SAN JOSE, Calif. -- At the LithoVision 2010 event here on Sunday (Feb. 21), Intel Corp. provided a glimpse of its lithography roadmap and disclosed a surprise: 193-nm immersion is expected to extend to the 11-nm logic node and extreme ultraviolet (EUV) is late--again.
At the event, Intel also disclosed its lithography roadmap. At present, Intel is using 193-nm ''dry'' scanners for the 45-nm logic node. The company is now using its first 193-nm immersion tools in the fab, which will enable chips at the 32-nm logic node. Intel is exclusively using Nikon Corp.'s 193-nm immersion scanners for 32-nm, which appeared in 2009.
At one time, Intel hoped to use EUV at 22-nm, which is due out in 2011. The problem is that EUV will not be ready in time for 22- or 15-nm in production--at least at Intel, said Intel senior fellow Yan Borodovsky, director of advanced lithography in the company's Technology and Manufacturing Group.
Intel, which last year disclosed its first details about 22-nm, will extend 193-nm immersion for that node, he said.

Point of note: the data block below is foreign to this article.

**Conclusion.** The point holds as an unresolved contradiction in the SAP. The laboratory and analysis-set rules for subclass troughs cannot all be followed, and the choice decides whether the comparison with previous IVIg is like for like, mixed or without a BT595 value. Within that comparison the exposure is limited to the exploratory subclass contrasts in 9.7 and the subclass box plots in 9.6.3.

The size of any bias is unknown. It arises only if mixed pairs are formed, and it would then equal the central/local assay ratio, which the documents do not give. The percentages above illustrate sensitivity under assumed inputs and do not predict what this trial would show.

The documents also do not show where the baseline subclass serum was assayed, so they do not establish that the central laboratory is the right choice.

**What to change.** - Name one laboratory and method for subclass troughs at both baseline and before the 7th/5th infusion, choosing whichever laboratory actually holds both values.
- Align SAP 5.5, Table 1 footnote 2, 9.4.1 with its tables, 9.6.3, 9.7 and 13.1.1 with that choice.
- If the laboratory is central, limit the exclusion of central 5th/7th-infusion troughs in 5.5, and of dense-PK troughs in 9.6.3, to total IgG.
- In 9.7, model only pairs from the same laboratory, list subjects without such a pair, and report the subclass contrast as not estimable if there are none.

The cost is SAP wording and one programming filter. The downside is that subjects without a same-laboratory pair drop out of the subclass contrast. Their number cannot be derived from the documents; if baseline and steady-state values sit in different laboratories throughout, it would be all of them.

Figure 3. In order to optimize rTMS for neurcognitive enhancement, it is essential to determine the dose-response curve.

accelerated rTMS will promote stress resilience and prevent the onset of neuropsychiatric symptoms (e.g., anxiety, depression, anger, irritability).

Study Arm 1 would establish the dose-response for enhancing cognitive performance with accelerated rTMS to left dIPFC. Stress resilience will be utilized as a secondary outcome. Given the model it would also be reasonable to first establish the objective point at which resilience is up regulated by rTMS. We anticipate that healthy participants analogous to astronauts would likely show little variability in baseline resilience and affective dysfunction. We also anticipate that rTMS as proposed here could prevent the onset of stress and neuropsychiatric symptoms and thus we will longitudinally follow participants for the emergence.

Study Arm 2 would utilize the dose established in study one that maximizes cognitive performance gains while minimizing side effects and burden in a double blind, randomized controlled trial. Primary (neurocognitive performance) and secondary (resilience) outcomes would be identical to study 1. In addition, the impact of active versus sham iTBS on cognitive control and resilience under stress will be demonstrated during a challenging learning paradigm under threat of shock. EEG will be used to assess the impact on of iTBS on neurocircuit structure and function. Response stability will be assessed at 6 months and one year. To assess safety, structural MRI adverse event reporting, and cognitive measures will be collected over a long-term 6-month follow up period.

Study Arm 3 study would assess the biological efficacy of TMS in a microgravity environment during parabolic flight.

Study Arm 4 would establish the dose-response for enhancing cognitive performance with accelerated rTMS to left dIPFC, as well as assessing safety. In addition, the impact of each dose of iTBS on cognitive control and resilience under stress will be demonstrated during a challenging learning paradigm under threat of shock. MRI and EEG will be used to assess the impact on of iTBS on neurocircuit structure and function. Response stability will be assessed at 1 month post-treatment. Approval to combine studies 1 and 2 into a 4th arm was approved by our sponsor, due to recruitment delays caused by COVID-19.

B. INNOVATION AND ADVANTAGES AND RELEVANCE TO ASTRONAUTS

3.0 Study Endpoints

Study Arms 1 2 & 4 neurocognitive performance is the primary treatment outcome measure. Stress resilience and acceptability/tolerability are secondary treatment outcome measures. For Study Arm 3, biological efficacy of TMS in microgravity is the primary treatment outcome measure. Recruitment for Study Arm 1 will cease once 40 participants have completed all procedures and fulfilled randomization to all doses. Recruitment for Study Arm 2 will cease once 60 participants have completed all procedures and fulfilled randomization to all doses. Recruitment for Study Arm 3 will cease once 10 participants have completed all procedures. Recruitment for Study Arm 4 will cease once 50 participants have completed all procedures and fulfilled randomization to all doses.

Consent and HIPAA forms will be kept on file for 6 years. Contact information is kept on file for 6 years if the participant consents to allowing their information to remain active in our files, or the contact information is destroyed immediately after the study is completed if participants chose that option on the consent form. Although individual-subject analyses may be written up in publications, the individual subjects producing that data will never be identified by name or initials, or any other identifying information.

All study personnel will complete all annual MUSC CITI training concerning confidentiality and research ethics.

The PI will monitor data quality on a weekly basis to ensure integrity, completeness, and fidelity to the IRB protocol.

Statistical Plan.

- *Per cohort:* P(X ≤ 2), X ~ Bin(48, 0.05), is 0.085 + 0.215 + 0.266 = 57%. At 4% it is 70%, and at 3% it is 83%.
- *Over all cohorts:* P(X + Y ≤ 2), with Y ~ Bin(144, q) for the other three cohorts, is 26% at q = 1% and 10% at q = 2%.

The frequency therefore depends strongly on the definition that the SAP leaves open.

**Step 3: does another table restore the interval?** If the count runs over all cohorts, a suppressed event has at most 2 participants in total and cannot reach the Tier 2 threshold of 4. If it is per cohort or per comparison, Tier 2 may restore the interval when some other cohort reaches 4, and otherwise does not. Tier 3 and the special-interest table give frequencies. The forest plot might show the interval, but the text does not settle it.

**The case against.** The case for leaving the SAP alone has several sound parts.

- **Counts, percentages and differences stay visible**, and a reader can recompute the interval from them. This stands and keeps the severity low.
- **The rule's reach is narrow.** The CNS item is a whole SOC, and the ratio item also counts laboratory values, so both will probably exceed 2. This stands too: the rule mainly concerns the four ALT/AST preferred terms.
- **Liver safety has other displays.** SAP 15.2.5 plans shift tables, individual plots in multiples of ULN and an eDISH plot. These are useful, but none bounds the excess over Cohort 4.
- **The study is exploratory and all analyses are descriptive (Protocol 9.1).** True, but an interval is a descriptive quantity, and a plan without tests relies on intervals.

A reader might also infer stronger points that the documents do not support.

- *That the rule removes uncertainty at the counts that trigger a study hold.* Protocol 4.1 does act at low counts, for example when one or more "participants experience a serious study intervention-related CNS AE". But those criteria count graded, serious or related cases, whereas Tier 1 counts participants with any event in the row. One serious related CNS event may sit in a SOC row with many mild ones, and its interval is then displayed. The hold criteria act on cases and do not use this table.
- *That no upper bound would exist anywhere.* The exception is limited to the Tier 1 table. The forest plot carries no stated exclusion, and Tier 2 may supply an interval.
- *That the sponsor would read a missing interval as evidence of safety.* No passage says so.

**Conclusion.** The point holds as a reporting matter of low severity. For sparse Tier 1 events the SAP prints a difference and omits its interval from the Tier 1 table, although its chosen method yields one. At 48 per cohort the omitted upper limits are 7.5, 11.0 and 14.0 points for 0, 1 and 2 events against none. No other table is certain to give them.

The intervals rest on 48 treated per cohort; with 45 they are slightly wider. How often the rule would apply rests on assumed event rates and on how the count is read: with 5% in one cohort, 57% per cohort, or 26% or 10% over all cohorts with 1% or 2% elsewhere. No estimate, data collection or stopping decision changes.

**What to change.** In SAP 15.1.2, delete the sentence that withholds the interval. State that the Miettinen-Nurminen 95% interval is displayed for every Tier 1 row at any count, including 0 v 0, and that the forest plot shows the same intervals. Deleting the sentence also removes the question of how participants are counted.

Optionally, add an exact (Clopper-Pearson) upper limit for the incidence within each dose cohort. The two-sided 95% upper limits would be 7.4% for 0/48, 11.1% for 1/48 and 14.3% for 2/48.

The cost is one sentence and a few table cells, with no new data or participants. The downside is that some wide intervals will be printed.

The company also reiterated that it could extend 193-nm immersion technology to the 15-nm logic node, which is due out in 2013. ''193-nm immersion with pitch division is the only option'' for high-volume manufacturing at 15-nm, he said.
At 15-nm, "we will be in pilot line production with EUV. If maskless is available, we will be in pilot production (with that technology),'' he said.
Then, at 11-nm, Intel is also looking at 193-nm immersion, with a quint--or five mask--patterning. ''ArF can do it with five masks,'' he said.
At 11-nm, it reiterated its concept of a ''complementary'' or mix-and-match strategy, in which 193-nm immersion could work hand-in-hand with EUV or maskless lithography to enable advanced chip designs.
It's unclear which technology--EUV or maskless--will get the nod at Intel. To get inserted within Intel, EUV must prove that it works by 2011 or 2012. Maskless must prove viable and that it works by 2012.
Logic devices require more relaxed IC design rules, compared to NAND flash. For that reason, Samsung Electronics Co. Ltd. wants EUV lithography by 2012 despite signs that the technology will not be ready by that time.
A principal engineer within the process development team at Samsung (Seoul) said that EUV and the associated infrastructure must be ready by 2012--at least for Samsung. In fact, seeking to get a jump on its rivals, Samsung itself wants to go into production--albeit limited production--by 2012 using EUV, provided that the technology has overcome the challenges and is ready to roll.